The Michigan Daily: Office of Campus Sustainability hosts lunch-and-learn to teach the rules of composting

This article was originally posted on The Michigan Daily by Evangeline Doolittle on April 3, 2024.

The Office of Campus Sustainability held a lunch-and-learn Wednesday afternoon as part of the LSA 2024 Year of Sustainability. During the event, Nicole Berg, program manager of the Office of Campus Sustainability, discussed the different means of recycling on campus and the details of what can be recycled and composted. 

The presentation taught the audience the proper ways to recycle and compost on campus. The talk also discussed the University’s plans to reduce the amount of waste U-M sends to landfills 40% by 2025. To reach this goal, the University has converted some buildings and dining halls to be zero-waste facilities, held office supply amnesty days and promoted property disposition for offices.

During her presentation, Berg discussed how the waste reduction goals have changed as the campus grows.

“You can see we are not quite there,” Berg said. “But this does not mean we have not been making a lot of improvement. Over the same time frame, we have grown 35% or more as a campus in both population and square footage. So if you look at waste by square foot or waste sent to landfills per person, it has gone way down. The goal just did not account for that growth.”

The Sustainability Office also plans to increase the number of compost bins they will station around campus in the upcoming year. 

In an interview with The Michigan Daily, Berg said she believes it is important that the U-M community commit to sustainable practices because of the vast amount of emissions and waste it produces. 

“We’re a community, including all the staff and faculty in the medical center, of almost 80,000, and if you think of all the waste we generate, we can have a huge impact together,” Berg said. “It really is making a big impact with waste reduction, with the saving of materials, and even greenhouse gasses.”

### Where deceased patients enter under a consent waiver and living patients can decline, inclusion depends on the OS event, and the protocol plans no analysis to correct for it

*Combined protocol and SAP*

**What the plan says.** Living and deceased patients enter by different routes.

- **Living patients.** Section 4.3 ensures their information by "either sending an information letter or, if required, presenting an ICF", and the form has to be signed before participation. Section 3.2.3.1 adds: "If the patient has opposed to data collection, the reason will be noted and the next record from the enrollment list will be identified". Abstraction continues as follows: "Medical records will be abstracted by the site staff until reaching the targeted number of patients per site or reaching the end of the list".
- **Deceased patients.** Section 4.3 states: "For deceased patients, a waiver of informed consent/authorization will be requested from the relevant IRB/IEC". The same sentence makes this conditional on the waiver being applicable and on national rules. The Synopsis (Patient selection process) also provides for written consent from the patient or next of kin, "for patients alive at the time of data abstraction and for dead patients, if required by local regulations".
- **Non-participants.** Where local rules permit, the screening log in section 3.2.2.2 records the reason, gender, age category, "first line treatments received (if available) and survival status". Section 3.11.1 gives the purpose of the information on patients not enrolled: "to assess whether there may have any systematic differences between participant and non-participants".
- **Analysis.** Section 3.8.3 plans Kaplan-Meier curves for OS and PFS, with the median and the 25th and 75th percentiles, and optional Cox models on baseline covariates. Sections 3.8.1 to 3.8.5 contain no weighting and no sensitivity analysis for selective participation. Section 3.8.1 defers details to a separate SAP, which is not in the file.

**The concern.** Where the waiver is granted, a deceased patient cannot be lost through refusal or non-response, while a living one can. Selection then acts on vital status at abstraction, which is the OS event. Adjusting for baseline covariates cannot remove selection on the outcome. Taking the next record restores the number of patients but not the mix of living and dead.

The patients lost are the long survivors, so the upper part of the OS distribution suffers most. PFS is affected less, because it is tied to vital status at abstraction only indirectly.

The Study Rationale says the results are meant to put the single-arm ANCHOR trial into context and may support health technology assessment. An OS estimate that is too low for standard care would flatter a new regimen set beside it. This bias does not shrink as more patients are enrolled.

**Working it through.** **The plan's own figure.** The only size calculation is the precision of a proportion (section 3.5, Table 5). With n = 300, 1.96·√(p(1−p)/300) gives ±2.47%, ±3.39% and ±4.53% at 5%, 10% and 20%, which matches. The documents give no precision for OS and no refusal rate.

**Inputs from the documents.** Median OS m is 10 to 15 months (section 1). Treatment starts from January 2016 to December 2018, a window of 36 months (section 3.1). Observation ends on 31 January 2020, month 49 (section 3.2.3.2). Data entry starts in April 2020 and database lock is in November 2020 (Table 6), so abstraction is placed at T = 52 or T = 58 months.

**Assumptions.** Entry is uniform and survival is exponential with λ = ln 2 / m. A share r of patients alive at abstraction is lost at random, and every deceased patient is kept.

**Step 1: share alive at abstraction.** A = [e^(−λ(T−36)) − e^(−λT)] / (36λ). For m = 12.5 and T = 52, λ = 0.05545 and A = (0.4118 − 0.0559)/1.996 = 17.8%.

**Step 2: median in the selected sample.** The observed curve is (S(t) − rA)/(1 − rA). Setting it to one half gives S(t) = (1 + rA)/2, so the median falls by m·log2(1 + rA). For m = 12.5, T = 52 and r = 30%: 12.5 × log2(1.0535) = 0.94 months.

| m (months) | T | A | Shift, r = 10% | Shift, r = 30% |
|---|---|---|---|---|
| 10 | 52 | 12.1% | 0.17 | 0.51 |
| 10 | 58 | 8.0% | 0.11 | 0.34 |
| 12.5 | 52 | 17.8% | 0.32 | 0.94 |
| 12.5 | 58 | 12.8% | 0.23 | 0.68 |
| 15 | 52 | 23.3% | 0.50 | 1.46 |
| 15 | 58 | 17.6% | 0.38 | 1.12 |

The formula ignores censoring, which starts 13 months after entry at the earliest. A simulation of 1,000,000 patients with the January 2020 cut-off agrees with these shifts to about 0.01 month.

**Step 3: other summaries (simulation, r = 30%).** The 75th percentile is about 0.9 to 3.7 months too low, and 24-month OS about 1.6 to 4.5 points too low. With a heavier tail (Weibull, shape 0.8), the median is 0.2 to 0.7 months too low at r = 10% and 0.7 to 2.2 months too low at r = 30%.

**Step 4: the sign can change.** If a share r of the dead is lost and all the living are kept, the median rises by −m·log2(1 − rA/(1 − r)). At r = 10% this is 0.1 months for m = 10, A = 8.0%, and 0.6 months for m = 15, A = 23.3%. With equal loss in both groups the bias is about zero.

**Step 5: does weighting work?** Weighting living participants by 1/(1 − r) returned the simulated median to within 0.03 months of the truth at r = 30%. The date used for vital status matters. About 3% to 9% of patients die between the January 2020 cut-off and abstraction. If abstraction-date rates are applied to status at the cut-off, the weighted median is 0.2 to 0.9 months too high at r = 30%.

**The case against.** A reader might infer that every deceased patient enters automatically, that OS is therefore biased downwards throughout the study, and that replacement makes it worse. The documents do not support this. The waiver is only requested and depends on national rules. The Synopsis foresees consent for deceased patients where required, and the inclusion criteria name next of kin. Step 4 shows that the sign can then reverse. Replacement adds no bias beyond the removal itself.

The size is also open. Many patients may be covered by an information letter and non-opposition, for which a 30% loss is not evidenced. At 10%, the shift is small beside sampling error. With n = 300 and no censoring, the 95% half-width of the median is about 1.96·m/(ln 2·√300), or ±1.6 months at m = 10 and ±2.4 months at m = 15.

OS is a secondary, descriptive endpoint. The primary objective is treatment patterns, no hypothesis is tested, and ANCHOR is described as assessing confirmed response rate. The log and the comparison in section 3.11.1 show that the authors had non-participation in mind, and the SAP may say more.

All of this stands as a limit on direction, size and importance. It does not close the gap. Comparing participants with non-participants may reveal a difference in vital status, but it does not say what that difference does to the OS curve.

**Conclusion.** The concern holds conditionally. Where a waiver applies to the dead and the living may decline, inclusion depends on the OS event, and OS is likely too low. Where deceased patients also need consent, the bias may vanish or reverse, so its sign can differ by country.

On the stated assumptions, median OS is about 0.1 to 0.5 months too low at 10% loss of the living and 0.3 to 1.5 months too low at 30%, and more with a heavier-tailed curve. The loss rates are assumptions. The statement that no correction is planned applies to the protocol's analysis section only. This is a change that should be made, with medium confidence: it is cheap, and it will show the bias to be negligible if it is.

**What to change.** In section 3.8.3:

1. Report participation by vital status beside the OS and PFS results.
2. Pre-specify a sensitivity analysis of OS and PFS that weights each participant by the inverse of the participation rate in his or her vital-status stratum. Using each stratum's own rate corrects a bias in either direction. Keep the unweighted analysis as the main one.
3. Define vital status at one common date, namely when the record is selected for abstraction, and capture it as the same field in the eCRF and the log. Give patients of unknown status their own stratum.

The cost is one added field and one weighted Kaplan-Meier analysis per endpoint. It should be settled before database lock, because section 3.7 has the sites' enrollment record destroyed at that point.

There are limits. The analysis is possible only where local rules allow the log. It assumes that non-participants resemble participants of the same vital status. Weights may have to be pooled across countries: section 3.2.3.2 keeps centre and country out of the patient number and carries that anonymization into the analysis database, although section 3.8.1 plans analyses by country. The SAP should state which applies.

In an interview with The Daily, Business sophomore Breonna Boyd said the event taught her how to dispose of everyday items.

“I didn’t know a lot about the common items that we use and how to dispose of them, especially coffee cups, boba cups and stuff like that,” Boyd said.

Caitlin Jacobs, LSA carbon neutrality program manager, said the office chose to host this event to educate the faculty and student body about the different ways to dispose of excess materials. 

“Waste is a big opportunity area for everyone on campus,” Jacobs said. “LSA puts on a lot of major events that are high waste generating. We have people who are working really hard on this, but we thought it was important to offer a combination of virtual and in-person options for people to get trained up on this.”

LSA sophomore Lauren May, LSA facilities sustainability intern, told The Daily about the importance of attending events hosted by the Office of Sustainability.

“I think as a student, it is helpful to be educated like this, so I can be a resource for other people,” May said. 

Berg said that the University has been on the forefront of sustainability as compared to its peer institutions.

“The University of Michigan, especially compared to peers in our region, we have very comprehensive recycling and composting programs,” Berg said. “I am excited that we are definitely one of the leaders when it comes to having compost collection on campus and the breadth of our accomplished programs.”

Daily Staff Reporter Evangeline Doolittle can be reached at

By stejenna

Jenna Steele is the Year of Sustainability and Carbon Neutrality Program Assistant for U-M College of Literature, Science, and the Arts.

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